On September 28, NYU Washington DC will host the fourth event in a series focused on the European Union as part of its EU in Focus series. EU in Focus is a series designed to enhance a student’s working-knowledge of the European Union. In close partnership with the Delegation of the European Union to the United States, NYU Washington, DC’s EU in Focus lecture series considers critical issues in a professional rather than conventionally academic setting. NYU Washington, DC students who attend all DC sessions will be eligible to apply for a student leadership retreat to Brussels, the heart of the EU government. The retreat is organized jointly with NYU Florence and will be October 26 – 31.
The European Union represents the largest trading bloc and international donor in the world. It has the largest GDP; the third largest population; and is among the highest ranking in the world for health, education and living conditions. Europe remains the most important commercial and investment partner for the United States. The EU comprises a nuclear power, a permanent member of the UN Security Council and multiple seats on the G-20. From the escalating terror in its southern and eastern neighbors to Russia’s increasingly aggressive military confrontations, Europe borders regions most strategic to U.S. foreign policy and faces some of the 21st century’s most pressing security challenges. Despite these increasingly consequential and visible tensions, the “European Miracle” remains as relevant to international affairs as it was during the Cold War.
The program on 28 September is US and the EU: The Transatlantic Fight against Terrorism. The session will be presented by Laura Kupe, a Policy Analyst at the RAND Corporation. This fourth and final seminar will examine the importance of the US-EU relationship, highlighting specifically the transatlantic dialogue on security cooperation. The September 11, 2001 terrorist attacks and the subsequent revelation of Al Qaeda cells across Europe strengthened both sides’ commitment to combating terrorism, but challenges persist in fostering a closer US-EU security partnership. How has the heightened threat posed by the Islamic State influenced the transatlantic security policy agenda? This workshop will assess the Atlantic community’s most pressing security threats and explore the progress to date and ongoing challenges of US-EU counterterrorism efforts.
The earlier sessions in this series covered a range of interesting and engaging topics.
The series opened on September 7 with the program Fundamentals of the European Union. Timothy Rivera, Programs Officer at the Delegation of the European Union to the United States, presented the introductory workshop. It provides an overview of the origins and governing structure of the European Union. To understand the development of the 28-member bloc, this lecture examined the cultural, historical and strategic background of the European integration experiment, from World War II to present day.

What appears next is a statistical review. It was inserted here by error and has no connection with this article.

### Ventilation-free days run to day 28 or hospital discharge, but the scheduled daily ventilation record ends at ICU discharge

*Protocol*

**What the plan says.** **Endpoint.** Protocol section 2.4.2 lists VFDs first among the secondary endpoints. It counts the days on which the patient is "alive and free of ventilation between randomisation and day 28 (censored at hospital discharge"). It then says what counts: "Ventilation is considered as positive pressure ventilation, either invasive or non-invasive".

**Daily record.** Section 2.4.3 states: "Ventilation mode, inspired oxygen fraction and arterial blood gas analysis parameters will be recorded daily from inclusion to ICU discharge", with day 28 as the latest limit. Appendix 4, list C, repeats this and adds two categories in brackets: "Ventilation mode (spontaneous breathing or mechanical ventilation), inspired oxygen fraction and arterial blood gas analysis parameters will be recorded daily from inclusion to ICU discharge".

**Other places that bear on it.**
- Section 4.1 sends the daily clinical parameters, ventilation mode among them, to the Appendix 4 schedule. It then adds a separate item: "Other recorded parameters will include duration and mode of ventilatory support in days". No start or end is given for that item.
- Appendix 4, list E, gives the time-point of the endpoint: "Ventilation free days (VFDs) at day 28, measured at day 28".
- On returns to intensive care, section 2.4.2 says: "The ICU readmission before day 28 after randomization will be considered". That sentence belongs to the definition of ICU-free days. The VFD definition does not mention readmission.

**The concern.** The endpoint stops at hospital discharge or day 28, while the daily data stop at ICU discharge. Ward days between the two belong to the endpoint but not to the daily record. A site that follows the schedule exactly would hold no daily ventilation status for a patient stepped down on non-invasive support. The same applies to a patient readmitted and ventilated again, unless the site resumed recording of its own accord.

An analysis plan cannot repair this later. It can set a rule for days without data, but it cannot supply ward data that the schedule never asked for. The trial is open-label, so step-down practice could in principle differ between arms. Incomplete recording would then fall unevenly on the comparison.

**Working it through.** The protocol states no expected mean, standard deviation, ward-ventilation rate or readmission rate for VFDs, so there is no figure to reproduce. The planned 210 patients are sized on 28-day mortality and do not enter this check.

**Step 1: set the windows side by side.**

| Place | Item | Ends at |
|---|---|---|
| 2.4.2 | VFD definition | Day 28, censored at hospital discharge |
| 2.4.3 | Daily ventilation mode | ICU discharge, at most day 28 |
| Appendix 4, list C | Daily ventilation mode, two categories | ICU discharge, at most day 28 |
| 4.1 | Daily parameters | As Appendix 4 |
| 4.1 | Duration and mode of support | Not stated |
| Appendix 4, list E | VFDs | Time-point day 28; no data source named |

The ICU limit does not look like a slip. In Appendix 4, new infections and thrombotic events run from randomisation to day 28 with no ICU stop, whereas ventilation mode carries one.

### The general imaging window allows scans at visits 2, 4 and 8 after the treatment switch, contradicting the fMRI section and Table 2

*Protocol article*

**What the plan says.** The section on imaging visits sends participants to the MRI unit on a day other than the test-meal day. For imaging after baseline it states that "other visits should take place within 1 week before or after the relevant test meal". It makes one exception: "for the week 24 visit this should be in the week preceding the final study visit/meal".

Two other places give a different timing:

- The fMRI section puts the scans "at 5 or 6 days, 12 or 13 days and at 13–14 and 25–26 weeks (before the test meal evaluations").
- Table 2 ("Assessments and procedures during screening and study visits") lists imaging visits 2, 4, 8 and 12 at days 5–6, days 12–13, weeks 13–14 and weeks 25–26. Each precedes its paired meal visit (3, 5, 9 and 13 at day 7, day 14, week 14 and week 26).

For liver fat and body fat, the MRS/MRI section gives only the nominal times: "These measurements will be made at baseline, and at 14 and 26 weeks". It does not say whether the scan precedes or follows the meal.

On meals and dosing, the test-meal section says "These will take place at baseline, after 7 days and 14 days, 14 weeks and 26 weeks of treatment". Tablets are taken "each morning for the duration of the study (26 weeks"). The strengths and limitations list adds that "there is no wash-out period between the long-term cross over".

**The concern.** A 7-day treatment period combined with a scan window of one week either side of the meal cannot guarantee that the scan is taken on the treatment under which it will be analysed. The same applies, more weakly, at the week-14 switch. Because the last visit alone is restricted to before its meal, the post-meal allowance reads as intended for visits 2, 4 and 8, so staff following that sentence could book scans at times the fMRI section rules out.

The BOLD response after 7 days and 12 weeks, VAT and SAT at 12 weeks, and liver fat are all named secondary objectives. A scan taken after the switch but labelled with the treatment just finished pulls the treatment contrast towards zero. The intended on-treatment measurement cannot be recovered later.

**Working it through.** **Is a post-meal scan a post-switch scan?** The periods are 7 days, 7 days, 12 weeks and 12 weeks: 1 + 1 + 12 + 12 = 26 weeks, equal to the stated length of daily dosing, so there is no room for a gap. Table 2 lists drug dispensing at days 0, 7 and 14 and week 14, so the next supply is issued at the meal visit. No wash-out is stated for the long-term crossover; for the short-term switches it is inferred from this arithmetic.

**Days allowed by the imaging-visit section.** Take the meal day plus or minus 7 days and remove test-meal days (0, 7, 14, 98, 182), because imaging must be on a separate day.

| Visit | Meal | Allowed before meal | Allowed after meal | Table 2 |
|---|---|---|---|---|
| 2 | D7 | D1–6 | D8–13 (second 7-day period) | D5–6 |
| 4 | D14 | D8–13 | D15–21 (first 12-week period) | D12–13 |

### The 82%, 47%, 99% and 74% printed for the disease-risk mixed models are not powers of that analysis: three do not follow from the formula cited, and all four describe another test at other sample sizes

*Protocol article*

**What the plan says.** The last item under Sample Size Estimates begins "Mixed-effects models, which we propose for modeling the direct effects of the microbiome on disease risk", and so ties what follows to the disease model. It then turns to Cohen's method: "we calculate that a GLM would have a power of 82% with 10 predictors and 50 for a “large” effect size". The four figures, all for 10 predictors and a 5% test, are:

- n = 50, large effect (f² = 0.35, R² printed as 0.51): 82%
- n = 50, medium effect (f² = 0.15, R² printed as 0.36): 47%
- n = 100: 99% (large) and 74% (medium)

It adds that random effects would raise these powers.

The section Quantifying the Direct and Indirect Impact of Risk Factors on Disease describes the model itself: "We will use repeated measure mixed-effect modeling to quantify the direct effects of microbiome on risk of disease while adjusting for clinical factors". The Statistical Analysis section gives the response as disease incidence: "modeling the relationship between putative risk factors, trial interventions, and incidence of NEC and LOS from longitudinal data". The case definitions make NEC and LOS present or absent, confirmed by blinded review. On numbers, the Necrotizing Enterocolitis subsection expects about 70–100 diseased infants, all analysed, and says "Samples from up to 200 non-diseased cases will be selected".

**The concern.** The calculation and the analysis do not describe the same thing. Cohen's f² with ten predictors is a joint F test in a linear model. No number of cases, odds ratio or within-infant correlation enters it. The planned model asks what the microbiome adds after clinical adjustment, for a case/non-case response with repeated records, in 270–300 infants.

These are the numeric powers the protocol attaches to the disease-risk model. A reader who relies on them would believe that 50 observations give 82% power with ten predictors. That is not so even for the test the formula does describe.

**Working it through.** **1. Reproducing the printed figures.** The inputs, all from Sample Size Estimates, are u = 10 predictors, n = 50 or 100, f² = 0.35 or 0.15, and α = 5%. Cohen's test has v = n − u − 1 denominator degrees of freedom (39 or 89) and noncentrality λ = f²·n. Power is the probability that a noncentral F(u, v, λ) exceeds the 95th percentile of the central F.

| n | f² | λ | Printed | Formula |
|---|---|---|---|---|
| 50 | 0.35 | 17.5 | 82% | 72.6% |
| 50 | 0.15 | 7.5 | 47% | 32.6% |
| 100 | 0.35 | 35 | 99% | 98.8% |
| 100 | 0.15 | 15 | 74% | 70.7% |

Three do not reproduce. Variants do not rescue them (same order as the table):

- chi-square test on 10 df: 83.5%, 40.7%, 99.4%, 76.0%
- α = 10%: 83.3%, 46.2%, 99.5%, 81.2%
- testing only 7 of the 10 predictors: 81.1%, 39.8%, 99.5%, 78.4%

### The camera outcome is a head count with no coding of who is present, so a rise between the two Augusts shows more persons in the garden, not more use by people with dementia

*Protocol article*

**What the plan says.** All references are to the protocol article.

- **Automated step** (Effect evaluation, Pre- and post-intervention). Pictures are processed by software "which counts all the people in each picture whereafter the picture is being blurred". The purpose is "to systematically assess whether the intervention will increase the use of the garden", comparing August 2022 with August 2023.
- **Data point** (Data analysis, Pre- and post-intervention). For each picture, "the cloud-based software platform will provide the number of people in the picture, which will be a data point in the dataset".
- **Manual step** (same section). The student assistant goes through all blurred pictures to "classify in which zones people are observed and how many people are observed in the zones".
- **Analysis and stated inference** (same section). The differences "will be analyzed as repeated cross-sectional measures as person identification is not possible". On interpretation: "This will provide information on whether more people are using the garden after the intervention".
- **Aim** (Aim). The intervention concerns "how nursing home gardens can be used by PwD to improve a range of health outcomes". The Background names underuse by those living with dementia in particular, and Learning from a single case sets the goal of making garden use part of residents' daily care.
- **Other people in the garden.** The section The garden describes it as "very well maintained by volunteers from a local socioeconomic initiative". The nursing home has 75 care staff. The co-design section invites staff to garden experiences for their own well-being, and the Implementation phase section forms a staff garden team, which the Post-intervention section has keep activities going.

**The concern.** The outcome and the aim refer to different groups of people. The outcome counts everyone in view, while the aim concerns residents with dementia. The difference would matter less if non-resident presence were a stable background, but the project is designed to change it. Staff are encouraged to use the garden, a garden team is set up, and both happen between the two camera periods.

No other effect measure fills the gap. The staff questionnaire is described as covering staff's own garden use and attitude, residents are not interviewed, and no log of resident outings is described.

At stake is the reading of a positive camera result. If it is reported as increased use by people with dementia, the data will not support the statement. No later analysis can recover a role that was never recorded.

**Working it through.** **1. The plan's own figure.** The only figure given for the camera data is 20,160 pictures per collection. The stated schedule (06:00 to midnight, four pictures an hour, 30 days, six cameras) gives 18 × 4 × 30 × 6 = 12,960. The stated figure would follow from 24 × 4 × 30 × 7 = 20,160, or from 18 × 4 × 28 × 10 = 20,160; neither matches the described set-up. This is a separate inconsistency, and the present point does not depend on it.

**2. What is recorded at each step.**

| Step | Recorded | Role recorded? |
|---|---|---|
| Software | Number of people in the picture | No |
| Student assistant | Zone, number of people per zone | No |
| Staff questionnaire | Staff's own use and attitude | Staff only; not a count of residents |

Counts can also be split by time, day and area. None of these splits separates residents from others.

The next session, on September 12, focused on The Evolving EU Governmental System. H.E. Pierre Clive Agius, Ambassador of the Republic of Malta to the United States of America, explored the unique governing system of the supranational entity. By participating in this seminar, students gained a basic understanding of the EU’s institutional framework and decision-making process. The lecture focused on the governmental innovations introduced in the Lisbon Treaty and the EU’s roadmap for social, economic and foreign and security policy.
The third session, Brexit Aftershocks: Economic and Political Implications, took place on 21 September. Lead by H.E. Dirk Wouters, Ambassador of Belgium to the United States of America, this program considered various aspects of Brexit and its aftermath. In the weeks following the United Kingdom’s fateful EU referendum, Great Britain experienced a sharp fall in the British Pound, record-low interest rate cuts, and a change of government and cabinet reshuffle. The United Kingdom is once again entering unchartered territory as the nation prepares to negotiate its exit from the European Union. Theresa May, Britain’s Prime Minister, has promised to secure the best possible deal for the UK, but many questions regarding the timeline of the negotiations and how Brexit will affect immigration, trade, and global markets, remain unanswered. This seminar revisited the implications of Britain’s historic vote and walked students through the next steps in this unprecedented geopolitical divorce.